How to Successfully Fly with a Baby

How to Successfully Fly with a Baby and tips for flying with a baby

Successfully flying with baby

A great fear of mine is the unknown. If I have something big coming up, I like to do a lot of practice and preparation. When it comes to air-travel, you can try to prepare the best you can, but there isn’t “practice” you can do ahead of time. You learn on the fly (pun intended). The only thing you can do is talk to others who have been there and do your best to implement their wisdom without having lived through it. Here are some tips for flying with a baby:

Tips For Flying with a Baby

  • Bring something to suck on for take off and landing–and preferably something that requires swallowing. If you breastfeed, you can nurse during those times or if you bottle feed, give some formula to drink during those times. You can also bring a sippy cup and request water (or bring it if they will allow). A pacifier isn’t as good as actually sucking and swallowing. If your child is older, you can have hard candy to suck on in addition to water.
  • If you nurse, I would bring something to easily cover yourself with. I would even bring a nursing pillow (Boppy) or something to rest your arm on. Our flight home was delayed and we were flying late into the night, landed at midnight. Brayden “nursed” basically the whole flight so that he would stay asleep. Remember that you want to be courteous to your fellow travelers before you worry about your schedule. We had no detrimental effects to our routine after that flight.
  • Bring toys and books to entertain her. I remember one time when I was a little girl we flew a long distance. My mom bought new toys that she pulled out strategically throughout the flight. If you can’t or don’t want to buy new toys or books, you can just set some aside for a couple of weeks so they will be more new on the flight.
  • If your child likes to watch movies, you could bring a portable DVD player or a laptop and let her watch movies the whole way (or as long as she will).
  • If you purchase a seat for your baby, bring the car seat along so she can sleep in it.
  • If you don’t purchase a seat for your baby, you can bring the car seat right up to the gate on the plane with most airlines. They will then put it somewhere on the plane and have it waiting for you as you get off. Many also will do the same with a stroller.
  • Also, if you don’t purchase a seat for your baby, most airlines will allow you to bring your car seat on the plane if they have empty seats. You just need to ask the desk if they have empty seats and they will help you figure things out.

Again, please add your thoughts if you have any good strategies for flying with baby.

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18 thoughts on “How to Successfully Fly with a Baby”

  1. I flew from California to Missouri when my son was 2 months old. It was a day flight and he did fabulous. Everything except the pooping up the back, which happen 3 times! By two months old he had only done the pooping up the back thing maybe two times ever. So obviously I wasn’t prepared with that many back up outfits. I had one extra (thank goodness) and the dirty one I just threw away. He was in nothing but a diaper and blanket by the end of the flight. ha ha ha. So word to the wise, Bring extra cloths for accidents.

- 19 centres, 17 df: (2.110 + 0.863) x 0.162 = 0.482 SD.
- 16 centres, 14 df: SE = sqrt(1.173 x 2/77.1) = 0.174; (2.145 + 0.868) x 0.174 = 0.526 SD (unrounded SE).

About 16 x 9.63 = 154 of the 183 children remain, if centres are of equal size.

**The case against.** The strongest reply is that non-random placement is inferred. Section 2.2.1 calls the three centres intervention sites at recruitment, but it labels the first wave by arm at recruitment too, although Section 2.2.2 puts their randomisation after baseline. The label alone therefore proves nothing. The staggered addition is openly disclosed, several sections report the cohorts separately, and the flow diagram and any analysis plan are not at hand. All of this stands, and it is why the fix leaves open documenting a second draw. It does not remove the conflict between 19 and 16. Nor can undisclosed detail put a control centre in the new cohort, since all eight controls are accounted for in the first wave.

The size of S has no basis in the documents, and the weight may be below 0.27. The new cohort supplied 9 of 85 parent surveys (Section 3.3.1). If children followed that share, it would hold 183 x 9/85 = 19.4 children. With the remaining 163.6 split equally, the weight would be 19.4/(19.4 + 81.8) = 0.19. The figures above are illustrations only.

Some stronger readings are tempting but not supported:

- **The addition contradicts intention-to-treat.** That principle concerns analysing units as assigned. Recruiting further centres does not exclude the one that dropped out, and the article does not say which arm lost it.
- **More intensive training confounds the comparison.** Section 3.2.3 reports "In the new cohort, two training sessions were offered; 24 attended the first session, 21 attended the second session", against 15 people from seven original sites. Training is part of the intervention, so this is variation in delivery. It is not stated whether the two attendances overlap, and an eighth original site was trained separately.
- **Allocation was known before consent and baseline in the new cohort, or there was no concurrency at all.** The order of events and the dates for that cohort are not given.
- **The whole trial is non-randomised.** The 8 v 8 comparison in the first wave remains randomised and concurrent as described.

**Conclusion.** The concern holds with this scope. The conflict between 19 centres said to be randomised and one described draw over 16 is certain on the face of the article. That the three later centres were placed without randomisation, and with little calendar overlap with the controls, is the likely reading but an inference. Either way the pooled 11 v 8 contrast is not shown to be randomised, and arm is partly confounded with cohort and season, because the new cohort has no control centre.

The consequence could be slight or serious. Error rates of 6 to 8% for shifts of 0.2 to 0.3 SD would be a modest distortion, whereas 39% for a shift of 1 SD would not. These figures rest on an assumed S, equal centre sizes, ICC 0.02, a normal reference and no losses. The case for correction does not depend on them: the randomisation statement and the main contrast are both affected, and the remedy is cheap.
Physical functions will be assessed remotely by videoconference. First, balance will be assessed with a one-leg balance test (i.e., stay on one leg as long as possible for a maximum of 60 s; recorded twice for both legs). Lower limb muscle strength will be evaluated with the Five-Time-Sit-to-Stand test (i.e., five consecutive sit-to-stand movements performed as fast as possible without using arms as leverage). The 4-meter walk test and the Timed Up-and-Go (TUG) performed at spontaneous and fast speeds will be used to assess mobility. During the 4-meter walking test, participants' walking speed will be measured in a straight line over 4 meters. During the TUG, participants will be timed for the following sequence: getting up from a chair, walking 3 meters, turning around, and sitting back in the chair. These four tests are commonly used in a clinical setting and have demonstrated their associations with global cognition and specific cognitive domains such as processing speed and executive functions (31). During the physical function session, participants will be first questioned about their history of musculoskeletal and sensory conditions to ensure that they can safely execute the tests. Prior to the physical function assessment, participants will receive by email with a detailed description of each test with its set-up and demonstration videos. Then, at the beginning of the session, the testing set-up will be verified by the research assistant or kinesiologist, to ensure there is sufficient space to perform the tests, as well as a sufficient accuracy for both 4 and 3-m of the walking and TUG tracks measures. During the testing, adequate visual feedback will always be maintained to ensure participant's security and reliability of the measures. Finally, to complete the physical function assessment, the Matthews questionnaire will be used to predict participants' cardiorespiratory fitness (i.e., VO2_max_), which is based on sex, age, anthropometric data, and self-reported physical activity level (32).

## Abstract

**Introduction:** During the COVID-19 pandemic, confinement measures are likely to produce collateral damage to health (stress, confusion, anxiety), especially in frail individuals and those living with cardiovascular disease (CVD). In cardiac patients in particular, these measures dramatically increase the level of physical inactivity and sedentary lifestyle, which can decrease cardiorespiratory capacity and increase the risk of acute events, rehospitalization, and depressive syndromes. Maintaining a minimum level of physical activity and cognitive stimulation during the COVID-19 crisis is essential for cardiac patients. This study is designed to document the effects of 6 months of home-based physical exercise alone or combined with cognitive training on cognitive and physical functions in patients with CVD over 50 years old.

2. I have done a good bit of flying with Caden. When he was 3 months old I flew (alone) with him in my lap to visit his grandparents. When he was 4 months old I flew with my husband (and our dog) to Korea (about 30 hours total travel time with bus rides/taxi rides/etc included). I strongly recommend a boppy type pillow (I brought the Ozark Mountain Kids nursing pillow which is like a boppy, but a little bigger and softer/fluffier). If nursing, I also recommend a nursing smock and a small handpump (IF you are traveling ALL day, otherwise you should be fine without it). Here are some more details about my travel experiences:The airline I flew (Delta or United I think…can’t remember) for the trip I made alone at 3 months, allowed me to “Gate Check” my stroller AND car seat (the kind that snaps in to the stroller for newborns) so that I could use them to get around the airport. Because he flew in my lap, I couldn’t’ take the car seat on the plane (no extra room) so they had me check it at the gate when boarding the plane and it was waiting for me when I got back out. On the long journey to Korea (with multiple layovers) we had purchased a seat for Caden and brought our car seat on the plane.If you are breastfeeding, I would recommend you bring at least one bottle of pumped breastmilk. That way if your baby is fussing about nursing or you are stressed and aren’t “letting down” then you have an option B (the bottle). For some little ones sucking is essential for landing and takeoff so you don’t want to be in a bind with nothing for the little one to suck. For me, I nursed exclusively at 4 months, but I even had a packet of formula for DRASTIC measures if needed. I ended up breastfeeding for part of the trip and pumping and giving a bottle on the other parts… BUT my situation was a little extreme as most of you won’t be moving half way around the world with a baby! 🙂 Also, if you are worried about carrying formula/breastmilk through security it is not an issue for travelers with babies. However, you might have to buy bottled water to use to MIX powdered formula on the other side of security (or ask the flight attendant for water). If you are nursing, make sure to have a nursing smock or something to cover yourself with. On the smaller trip when I flew alone, I personally used pumped bottles because I flew alone and had total strangers on both sides of me… I felt a little uncomfortable nursing in that environment. But at each layover I would pump or nurse in a discreet corner with my nursing smock. I bought a small, medela hand pump so that if needed I would have it (and I DID end up using it on the trip to Korea). I also purchased a nursing smock to travel. We had a seat for Caden on the flight to Korea, but we mainly let him sleep in our arms (at that age he still would) and tried very hard to keep him on a 3 hour(ish) schedule for the flight. The hardest part was when he normally would have been sleeping through the night, he was on a noisy plane with lights and dings and people coughing, etc. He kept waking up. What we basically did for that was when he woke up from sleeping we would feed him and start another 2-3 hour “cycle” and he “cycled” right through what would have been the night in Alabama… it took a few weeks but he did get back on his routine. Valerie, sorry for all the rambling!!! I couldn’t find any helpful info on flying with a newborn when I was traveling so I wanted to be thorough! 